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No pain, no gain at AAR

The past 12 months have been a period of transformation for AAR. After diversifying its product offering in the 2000s, the largest independent MRO in the US – and the third largest in the world –made the decision to refocus on its core services business.

In March, AAR sold off subsidiary Telair Cargo and put its manufacturing arm up for sale, at the same time the firm has been streamlining its remaining businesses and just two weeks ago announced the closure of its MRO facility in Arkansas, citing overcapacity in the regional aircraft market.

Yesterday (July 13) the MRO published its full year results for 2015 (the 12 months ending May 31) highlighting the financial impact of restructuring. Those costs saw the group post an operating loss of $11.9m for the year, following a $73.2m loss in Q4. In comparison last year AAR made an operating profit of more than $125m.

The costs incurred by structural changes are, however, short-term pain for long-term gain, according to the group’s CEO, David Storch. “This was a pivotal year for AAR. We have taken numerous actions to position the company for future growth. Our balance sheet is very strong and the company is more nimble.”

This will, said Storch, enable the firm to invest further in its businesses and take advantage of opportunities to expand.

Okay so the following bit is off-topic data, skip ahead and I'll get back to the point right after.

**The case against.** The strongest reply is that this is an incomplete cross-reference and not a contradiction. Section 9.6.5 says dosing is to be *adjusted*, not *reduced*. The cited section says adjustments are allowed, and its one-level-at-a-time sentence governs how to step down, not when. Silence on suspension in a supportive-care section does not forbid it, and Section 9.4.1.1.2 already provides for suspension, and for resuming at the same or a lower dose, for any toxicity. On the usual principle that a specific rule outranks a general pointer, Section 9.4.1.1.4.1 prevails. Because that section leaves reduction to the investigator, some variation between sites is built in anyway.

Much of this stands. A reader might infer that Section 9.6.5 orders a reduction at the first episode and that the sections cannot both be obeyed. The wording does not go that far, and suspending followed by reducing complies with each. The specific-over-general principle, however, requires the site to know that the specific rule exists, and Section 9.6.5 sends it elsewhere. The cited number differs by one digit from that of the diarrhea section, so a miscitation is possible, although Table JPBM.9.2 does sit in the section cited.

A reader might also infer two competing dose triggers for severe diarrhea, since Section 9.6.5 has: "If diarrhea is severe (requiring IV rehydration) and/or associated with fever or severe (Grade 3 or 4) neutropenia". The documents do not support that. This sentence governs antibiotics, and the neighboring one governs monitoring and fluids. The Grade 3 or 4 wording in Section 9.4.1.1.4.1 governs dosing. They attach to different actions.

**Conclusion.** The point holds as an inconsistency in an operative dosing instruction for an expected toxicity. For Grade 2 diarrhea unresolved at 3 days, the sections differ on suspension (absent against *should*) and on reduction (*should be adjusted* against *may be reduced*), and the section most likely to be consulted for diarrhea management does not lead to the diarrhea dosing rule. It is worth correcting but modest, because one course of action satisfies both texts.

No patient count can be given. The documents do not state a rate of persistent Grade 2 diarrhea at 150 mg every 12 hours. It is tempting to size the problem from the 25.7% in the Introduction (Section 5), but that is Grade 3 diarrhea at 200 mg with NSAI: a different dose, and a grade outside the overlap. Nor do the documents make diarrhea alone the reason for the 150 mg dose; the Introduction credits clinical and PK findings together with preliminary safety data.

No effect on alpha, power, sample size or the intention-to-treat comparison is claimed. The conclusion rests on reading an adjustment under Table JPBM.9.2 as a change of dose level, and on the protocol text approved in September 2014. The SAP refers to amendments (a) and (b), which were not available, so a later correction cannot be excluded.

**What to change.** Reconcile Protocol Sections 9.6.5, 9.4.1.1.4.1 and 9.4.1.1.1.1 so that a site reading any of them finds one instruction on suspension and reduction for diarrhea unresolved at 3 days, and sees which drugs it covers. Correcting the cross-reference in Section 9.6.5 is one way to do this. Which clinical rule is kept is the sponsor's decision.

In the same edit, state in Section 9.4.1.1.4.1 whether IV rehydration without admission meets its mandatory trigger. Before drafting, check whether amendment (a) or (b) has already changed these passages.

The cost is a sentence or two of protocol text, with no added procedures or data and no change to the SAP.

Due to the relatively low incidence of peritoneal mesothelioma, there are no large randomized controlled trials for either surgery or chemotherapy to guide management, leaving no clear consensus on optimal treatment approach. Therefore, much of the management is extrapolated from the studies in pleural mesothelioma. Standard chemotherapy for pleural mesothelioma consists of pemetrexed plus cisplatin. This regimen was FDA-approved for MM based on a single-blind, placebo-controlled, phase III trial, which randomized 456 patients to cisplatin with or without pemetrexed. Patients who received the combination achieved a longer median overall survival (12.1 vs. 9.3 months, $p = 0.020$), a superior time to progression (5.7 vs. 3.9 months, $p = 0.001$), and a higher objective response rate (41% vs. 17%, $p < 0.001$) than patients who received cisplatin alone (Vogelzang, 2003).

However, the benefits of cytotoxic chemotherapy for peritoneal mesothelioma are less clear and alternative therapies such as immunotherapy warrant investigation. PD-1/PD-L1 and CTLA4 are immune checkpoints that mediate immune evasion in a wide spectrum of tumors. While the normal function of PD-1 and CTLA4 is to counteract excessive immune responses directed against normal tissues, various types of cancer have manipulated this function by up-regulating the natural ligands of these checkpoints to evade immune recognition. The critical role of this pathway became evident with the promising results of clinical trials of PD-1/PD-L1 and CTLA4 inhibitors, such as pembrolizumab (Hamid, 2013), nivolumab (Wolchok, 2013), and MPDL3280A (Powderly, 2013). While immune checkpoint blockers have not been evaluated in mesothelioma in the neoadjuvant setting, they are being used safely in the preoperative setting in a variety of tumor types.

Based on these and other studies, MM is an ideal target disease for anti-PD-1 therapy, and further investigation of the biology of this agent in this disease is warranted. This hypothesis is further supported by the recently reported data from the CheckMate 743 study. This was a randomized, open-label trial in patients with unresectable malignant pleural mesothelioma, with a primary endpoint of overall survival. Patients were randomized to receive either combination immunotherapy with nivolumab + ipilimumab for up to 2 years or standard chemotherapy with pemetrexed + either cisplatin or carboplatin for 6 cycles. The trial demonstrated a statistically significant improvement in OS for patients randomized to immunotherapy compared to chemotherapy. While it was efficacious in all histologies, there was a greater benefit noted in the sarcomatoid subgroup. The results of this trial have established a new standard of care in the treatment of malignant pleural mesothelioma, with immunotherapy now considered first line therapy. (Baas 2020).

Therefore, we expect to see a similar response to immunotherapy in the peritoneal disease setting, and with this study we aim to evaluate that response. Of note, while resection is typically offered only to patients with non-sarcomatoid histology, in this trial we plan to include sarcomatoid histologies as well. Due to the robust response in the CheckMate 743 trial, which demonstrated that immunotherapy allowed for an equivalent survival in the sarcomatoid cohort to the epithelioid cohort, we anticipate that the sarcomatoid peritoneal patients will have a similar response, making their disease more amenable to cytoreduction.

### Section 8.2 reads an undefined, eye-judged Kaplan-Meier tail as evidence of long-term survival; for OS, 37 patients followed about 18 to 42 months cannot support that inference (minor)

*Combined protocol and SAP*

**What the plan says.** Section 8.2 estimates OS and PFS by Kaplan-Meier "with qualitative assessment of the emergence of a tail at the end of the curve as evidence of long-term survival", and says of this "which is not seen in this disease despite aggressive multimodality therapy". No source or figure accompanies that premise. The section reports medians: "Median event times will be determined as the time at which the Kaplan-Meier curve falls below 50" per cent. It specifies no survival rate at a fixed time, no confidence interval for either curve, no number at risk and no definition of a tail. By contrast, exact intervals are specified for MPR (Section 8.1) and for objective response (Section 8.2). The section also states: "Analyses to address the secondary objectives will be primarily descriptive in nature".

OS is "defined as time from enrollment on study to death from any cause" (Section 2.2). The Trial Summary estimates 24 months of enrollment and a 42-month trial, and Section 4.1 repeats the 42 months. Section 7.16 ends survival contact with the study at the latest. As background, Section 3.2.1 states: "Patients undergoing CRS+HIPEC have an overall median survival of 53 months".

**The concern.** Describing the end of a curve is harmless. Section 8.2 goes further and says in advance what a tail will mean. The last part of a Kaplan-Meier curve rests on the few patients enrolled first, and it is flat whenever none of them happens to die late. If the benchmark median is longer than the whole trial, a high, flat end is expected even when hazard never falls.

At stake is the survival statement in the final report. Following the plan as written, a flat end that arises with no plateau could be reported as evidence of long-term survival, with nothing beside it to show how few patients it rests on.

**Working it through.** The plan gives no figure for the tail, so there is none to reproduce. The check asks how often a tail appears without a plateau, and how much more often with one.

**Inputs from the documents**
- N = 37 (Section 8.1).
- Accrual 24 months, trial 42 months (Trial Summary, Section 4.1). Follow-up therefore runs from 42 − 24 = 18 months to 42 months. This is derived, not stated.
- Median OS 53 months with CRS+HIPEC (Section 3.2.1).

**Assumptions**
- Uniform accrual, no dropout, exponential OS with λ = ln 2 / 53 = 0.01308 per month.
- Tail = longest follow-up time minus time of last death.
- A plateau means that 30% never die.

“We are focused on growing our industry-leading aviation and expeditionary service businesses as we are confident in our prospects to provide customers with a best-in-class value proposition,” he said.

From looking at the firm’s financials for last year, the good news is that the company has reduced its debt by close to half a billion dollars, to just $154m, and that sales in its aviation services business unit were up 6.9 per cent on the previous year to $1.32bn.

Commercial airline customers accounted for 75 per cent of those sales, up from 63 per cent in the previous year – seeming to indicate that the MRO’s shift in focus is beginning to take effect.

However, while revenues were up in the aviation services business – boosted by “strong growth” in supply chain sales – gross profits for the division fell by 16.6 per cent year on year to $143.8m.

In discussing the changes at AAR, Storch talks about four phases. The first was divesture, the second AAR’s share repurchase and the third was “realigning the corporate office”.

Now the company is into stage four: “Using our strengthened balance sheet to grow our remaining services businesses.”

The proof will, as they say be in the pudding, and the whole sector will be looking to see the impact of the restructure on AAR’s bottom-line over the next 12 months.

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